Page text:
“To me, it’s embarrassing, and not sending out a very good message for our town and hotel,” she said, adding that they have received complaints through Best Western’s main office in Phoenix about the problem. “We did good on our inspection, but this kind of complaint can destroy us.”
Board to bundle school projects to cut bid costs
Pecos-Barstow-Toyah ISD board members listened to an update on facility plan, during their first meeting of 2008 on Thursday, and agreed to combine several big construction projects in a package to receive better pricing and estimates, after initial bids came in well over budget.
Monte Hunter, architect with Hunter Corral Associates, was on hand to update the board on the progress of the construction work at the different campuses as part of the district’s $30 million bond issue. Those include rebuilding two of the three wings at Austin Elementary, adding a new wing to Crockett Middle School and adding on to existing facilities at Bessie Haynes Elementary.
“On Jan. 15, the construction manager accepted proposals from subcontractors and suppliers, for the CATE addition and concession buildings,” said Hunter. “As you can see the proposals were roughly twice the estimates, for several reasons,” he said.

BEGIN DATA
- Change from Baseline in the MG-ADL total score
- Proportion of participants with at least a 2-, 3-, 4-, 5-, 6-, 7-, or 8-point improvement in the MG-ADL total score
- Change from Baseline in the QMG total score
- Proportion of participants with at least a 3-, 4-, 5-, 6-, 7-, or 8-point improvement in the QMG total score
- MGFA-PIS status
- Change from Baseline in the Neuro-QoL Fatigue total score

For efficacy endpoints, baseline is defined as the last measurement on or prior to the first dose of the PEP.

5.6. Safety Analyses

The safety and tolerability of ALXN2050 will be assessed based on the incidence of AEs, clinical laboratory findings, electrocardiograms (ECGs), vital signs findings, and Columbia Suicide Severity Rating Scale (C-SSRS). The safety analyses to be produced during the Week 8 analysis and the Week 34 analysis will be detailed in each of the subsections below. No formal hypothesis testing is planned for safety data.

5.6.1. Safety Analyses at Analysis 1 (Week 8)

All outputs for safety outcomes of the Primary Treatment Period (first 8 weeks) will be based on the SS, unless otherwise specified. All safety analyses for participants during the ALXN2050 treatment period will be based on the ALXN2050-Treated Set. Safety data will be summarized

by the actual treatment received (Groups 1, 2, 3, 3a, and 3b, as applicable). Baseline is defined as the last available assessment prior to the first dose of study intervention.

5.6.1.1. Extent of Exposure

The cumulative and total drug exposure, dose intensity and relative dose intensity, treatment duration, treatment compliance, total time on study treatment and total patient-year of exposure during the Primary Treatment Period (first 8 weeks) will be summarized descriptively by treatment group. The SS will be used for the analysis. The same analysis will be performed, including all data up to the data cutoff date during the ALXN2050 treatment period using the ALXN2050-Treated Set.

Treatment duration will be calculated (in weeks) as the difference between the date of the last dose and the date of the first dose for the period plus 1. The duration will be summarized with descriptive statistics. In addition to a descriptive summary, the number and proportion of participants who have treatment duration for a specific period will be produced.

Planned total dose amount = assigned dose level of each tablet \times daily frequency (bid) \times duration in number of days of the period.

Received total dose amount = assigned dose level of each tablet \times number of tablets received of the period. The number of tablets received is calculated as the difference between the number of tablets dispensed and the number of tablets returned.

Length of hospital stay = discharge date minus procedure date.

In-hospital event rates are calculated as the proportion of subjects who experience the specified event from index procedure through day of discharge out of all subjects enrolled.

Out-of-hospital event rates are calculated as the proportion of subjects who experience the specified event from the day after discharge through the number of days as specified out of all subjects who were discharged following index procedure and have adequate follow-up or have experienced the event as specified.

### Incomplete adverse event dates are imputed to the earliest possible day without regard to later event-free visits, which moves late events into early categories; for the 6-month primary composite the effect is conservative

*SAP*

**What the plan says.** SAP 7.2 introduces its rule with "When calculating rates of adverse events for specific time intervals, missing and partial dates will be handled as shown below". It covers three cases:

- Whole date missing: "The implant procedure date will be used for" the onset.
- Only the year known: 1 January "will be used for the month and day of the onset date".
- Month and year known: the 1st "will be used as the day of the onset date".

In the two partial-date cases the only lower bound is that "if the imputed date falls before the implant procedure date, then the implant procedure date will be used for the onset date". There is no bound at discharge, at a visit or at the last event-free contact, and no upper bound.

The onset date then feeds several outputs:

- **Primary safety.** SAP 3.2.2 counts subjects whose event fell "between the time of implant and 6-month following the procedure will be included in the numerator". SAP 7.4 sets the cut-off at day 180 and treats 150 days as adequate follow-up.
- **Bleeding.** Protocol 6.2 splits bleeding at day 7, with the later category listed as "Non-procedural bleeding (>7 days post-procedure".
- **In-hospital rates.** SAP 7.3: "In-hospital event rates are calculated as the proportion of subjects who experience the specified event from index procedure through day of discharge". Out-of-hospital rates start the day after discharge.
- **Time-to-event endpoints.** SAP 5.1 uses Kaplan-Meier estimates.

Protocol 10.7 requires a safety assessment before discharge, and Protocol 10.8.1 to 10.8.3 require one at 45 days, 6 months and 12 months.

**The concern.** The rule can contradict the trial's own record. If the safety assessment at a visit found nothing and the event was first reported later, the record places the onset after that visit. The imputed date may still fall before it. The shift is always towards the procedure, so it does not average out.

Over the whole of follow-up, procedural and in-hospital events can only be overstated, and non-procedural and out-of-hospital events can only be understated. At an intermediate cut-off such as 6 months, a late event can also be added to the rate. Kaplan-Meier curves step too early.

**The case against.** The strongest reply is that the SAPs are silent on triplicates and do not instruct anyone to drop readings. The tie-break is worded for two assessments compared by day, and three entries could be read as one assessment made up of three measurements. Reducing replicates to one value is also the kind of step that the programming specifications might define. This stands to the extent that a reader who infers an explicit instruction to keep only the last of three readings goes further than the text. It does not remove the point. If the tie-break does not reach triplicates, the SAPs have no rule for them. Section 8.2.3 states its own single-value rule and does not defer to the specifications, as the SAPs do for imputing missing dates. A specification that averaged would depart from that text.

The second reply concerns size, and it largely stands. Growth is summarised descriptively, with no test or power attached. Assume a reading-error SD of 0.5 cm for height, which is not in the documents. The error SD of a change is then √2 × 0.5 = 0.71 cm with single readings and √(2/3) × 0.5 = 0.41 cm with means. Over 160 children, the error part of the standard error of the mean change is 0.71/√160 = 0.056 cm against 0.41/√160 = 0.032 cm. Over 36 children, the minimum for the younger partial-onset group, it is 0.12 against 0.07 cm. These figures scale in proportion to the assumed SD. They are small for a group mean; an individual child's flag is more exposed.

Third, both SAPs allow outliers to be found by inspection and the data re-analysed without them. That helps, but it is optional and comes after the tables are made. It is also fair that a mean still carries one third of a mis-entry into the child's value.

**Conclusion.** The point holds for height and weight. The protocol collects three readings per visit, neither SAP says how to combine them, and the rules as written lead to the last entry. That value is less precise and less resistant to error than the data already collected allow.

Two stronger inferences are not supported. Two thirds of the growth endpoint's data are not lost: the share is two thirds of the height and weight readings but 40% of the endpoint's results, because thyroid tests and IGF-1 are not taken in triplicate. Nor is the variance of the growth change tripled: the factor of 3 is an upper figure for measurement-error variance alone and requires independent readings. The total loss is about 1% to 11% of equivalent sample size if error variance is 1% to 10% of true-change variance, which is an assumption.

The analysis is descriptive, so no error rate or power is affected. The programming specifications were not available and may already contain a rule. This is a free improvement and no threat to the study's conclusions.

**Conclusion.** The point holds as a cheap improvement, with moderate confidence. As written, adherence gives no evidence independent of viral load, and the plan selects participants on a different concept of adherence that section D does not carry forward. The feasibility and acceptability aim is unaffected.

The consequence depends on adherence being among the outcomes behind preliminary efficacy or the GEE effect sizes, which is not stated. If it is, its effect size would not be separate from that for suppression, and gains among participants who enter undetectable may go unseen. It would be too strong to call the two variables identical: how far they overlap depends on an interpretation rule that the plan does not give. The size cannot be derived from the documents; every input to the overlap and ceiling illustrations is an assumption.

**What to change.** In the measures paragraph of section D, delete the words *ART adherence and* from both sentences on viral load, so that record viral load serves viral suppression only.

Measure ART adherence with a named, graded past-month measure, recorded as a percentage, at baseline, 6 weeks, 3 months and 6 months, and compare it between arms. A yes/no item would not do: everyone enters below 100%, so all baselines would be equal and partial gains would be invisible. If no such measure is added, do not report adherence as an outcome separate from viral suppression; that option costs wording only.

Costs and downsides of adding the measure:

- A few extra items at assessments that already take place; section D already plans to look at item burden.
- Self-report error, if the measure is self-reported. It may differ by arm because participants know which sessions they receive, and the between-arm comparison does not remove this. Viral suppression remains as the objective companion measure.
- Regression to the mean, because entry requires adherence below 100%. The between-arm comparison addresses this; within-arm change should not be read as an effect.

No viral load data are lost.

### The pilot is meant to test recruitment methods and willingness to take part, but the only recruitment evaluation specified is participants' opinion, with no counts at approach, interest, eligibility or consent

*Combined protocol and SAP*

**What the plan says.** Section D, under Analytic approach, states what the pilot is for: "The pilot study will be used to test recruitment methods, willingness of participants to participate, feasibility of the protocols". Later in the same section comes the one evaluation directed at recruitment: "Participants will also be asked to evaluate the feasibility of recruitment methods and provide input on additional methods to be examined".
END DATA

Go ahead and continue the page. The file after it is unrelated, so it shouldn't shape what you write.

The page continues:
Hunter said that some of the reasons that the proposals came in twice the estimates was because some trades did not have multiple proposals (concrete, masonry, plumbing, site work, windows), so it is difficult to determine fair market value; some individual trades varied from recent unit prices by as much as 75 percent, (these trades were also ones that had only one proposal) and the subcontractors proposing for the project indicated that the size of the project in relation to the location (60 to 90 minutes from their office) inflated prices.
“The prices seem to reflect a larger percentage of travel/mobilization for the scope of each sub,” said Hunter. “Another thing affecting the proposals was the amount of work currently in progress with many subcontractors.”
He said that the proposals were double what the estimates proposed by the construction manager.